The top 15 percent of streaming video users go through 212 gigabytes of data month. That’s more than seven times the average broadband user, who uses 29 gigabytes.
Se internet ha per voi totalmente rimpiazzato la televisione — per serie tv, film, e quant’altro — consumate in media sette volte un normale utente. Forse ha ragione Ben Thompson, quando scrive che non basta supportare la net neutrality perché più giusta eticamente: ci vuole un piano migliore, che tenga conto degli investimenti che i provider devono fare sull’infrastruttura e derivi i soldi necessari per questi in qualche altro modo:
Or, we could have the situation we have now: emotional appeals for net neutrality on one side, with ISPs arguing they have the right to maximize the economic utility of their networks by means that most consumers will never see (i.e. making content providers pay for fast lanes) on the other, and only the latter includes a solution for incentivizing ongoing investment.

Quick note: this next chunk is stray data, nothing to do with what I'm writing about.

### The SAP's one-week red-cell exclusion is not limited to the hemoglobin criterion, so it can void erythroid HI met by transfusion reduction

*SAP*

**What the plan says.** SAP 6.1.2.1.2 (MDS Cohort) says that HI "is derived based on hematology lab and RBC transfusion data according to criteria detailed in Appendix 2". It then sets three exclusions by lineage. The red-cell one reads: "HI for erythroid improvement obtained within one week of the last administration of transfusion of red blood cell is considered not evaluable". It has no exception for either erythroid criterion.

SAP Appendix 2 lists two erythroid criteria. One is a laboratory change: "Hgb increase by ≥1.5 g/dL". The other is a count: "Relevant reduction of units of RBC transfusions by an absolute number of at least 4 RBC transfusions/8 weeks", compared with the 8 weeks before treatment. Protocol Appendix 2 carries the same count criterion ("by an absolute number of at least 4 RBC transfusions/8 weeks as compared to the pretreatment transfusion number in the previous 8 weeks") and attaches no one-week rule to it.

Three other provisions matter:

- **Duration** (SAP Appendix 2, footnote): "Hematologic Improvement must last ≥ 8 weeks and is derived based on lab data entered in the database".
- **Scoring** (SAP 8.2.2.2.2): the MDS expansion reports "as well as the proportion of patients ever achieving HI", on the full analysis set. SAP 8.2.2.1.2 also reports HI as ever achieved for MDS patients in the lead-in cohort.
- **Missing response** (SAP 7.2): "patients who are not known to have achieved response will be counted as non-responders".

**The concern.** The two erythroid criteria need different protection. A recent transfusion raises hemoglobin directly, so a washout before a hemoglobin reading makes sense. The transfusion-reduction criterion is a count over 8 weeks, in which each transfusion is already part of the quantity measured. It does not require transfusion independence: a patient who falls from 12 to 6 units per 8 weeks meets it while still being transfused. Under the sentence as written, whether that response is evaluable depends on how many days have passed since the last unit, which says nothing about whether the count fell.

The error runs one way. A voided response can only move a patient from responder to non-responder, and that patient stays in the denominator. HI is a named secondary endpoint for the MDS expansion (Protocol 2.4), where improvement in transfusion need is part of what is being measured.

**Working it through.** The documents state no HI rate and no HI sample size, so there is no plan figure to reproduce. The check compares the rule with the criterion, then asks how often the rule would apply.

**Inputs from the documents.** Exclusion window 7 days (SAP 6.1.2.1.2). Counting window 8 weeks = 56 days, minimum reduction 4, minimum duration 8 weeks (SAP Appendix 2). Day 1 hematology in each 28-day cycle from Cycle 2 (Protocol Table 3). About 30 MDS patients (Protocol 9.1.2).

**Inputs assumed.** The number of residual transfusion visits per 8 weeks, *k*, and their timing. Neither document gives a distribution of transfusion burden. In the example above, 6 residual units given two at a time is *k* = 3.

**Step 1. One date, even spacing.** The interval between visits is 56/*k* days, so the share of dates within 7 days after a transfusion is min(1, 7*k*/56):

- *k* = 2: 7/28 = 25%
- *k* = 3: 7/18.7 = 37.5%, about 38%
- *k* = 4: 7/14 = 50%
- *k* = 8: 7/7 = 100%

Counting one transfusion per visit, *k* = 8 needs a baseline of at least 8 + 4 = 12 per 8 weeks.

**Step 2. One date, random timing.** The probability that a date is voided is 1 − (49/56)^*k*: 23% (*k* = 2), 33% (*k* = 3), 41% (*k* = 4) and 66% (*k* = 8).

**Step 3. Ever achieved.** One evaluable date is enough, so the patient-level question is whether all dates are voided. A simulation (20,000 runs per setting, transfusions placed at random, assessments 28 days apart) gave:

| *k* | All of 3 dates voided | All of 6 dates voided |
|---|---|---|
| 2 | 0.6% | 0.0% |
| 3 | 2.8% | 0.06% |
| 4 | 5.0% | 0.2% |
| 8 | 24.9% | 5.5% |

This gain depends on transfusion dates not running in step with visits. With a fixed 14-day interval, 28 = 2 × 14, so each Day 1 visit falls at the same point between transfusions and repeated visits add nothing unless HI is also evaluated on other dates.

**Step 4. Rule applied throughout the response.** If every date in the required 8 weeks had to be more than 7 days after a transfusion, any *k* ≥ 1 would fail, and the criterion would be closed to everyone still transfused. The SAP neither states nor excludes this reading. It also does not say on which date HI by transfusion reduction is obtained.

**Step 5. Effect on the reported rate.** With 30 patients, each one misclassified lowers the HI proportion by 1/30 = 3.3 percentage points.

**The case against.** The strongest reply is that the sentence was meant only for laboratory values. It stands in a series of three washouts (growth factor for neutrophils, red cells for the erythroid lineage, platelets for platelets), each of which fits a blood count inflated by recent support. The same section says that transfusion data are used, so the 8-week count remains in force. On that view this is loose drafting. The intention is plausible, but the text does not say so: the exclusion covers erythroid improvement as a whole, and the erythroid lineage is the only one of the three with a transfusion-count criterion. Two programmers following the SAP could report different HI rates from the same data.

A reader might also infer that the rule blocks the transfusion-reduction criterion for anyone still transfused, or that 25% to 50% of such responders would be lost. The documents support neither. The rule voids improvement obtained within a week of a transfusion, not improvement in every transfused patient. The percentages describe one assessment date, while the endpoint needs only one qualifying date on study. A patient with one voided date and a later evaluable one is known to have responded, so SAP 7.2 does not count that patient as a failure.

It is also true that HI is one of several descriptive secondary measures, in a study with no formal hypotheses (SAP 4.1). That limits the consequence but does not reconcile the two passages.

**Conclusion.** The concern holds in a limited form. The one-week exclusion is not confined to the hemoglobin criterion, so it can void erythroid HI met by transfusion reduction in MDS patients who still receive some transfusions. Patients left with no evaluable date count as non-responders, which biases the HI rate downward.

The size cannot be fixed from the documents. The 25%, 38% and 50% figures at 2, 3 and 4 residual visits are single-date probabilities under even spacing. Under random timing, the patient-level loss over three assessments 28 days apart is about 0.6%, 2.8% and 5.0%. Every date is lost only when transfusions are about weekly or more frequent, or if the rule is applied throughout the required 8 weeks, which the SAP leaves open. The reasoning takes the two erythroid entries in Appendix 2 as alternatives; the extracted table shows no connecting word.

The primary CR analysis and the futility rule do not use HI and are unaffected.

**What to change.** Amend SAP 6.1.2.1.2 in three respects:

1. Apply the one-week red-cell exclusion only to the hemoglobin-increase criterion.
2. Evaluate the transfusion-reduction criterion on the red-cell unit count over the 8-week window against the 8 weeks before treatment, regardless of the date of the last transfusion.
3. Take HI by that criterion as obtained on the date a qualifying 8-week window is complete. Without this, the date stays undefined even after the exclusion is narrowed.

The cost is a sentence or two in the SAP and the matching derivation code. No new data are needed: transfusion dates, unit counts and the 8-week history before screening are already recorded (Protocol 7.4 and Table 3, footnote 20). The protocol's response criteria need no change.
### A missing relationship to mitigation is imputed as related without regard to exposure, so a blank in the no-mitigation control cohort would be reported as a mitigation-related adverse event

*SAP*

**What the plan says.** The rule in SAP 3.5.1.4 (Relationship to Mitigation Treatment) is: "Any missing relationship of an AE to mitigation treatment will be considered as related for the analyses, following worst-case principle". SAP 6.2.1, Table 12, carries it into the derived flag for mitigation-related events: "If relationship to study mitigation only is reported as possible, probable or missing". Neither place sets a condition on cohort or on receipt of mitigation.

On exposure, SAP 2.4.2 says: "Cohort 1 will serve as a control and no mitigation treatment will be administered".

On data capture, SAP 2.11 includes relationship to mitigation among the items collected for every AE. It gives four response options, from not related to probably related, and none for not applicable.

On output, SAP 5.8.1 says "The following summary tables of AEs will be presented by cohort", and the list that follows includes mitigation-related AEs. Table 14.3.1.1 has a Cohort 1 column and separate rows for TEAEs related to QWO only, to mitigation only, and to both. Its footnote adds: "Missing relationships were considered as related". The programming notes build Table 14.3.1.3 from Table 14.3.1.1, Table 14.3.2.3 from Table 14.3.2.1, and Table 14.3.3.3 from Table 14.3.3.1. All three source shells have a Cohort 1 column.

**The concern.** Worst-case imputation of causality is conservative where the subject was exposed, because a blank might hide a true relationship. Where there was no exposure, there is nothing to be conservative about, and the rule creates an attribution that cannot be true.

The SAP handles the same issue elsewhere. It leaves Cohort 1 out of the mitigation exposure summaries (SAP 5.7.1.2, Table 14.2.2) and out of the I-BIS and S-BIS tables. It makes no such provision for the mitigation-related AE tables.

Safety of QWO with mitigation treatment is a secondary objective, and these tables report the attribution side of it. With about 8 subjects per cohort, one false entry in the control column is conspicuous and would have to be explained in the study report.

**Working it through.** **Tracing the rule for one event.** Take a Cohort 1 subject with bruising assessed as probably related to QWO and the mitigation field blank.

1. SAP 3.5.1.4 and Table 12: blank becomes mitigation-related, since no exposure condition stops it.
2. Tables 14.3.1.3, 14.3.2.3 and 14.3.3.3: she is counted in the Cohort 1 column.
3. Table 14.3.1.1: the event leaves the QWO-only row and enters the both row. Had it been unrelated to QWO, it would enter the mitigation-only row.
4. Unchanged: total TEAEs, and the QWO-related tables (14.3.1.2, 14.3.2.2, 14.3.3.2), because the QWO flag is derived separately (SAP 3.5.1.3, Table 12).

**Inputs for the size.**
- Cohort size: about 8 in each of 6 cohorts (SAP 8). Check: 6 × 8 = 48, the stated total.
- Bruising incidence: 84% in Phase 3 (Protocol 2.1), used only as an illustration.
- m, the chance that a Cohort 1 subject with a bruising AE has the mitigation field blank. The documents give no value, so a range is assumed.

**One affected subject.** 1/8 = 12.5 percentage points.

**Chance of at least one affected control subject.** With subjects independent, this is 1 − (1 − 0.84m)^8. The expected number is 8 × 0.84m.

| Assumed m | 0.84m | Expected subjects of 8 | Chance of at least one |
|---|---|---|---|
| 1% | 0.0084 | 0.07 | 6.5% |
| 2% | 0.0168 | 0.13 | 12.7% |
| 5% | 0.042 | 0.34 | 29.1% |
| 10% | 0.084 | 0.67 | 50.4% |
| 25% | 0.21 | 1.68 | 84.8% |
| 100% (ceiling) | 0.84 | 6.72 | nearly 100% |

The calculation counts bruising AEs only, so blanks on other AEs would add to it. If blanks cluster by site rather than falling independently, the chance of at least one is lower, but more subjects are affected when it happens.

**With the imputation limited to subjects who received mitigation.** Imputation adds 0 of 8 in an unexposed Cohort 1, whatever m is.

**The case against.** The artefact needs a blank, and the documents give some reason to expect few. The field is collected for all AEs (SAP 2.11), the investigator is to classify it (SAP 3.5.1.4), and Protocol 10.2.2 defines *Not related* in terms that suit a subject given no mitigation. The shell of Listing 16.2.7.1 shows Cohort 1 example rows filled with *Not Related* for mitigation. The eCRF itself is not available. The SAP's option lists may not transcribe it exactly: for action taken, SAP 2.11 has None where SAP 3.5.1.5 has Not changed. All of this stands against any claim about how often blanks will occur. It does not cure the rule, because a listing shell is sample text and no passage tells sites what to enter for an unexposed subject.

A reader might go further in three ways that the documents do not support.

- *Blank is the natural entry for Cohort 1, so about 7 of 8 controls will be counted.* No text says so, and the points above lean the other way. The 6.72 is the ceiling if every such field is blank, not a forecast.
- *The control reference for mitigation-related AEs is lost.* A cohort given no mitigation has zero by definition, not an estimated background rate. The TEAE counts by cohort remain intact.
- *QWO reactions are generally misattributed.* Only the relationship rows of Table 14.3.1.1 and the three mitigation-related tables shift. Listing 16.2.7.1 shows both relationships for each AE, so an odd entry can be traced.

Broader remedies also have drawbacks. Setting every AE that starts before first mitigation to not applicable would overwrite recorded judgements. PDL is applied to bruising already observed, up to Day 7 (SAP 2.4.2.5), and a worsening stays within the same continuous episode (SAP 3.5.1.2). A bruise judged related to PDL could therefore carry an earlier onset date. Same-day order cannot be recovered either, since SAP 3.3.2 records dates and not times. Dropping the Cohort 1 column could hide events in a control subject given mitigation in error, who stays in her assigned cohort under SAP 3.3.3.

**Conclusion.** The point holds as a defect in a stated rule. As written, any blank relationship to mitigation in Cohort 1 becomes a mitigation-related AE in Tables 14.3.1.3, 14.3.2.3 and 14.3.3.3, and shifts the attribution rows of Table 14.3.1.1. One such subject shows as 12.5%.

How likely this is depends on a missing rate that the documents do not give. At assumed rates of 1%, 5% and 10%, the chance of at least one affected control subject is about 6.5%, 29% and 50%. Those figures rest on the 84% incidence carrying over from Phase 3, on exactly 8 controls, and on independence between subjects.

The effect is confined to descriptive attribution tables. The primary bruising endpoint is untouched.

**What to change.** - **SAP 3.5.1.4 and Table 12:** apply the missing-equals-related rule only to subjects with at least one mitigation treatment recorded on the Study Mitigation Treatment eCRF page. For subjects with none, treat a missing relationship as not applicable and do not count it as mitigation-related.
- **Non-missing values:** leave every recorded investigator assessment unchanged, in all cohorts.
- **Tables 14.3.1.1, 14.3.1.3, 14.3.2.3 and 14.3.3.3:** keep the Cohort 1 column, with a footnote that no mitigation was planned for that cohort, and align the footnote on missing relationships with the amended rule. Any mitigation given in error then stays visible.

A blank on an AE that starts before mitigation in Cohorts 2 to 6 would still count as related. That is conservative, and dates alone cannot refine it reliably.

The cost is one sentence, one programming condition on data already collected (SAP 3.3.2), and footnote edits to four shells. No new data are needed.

I presume many of my readers work in technology; if you were deciding between two potential alternatives, one backed with an emotional appeal about one priority, and the other by data and a clear articulation of how a different priority would be addressed, which would you choose? I suspect most would choose the one supported by data. In other words, it’s not enough to insist that a position is morally right; it behooves us who believe in net neutrality to work through how the US can balance net neutrality with the need for ongoing broadband investment, fashion a case for our position, and then build a political movement that makes our plan a reality. That is being serious.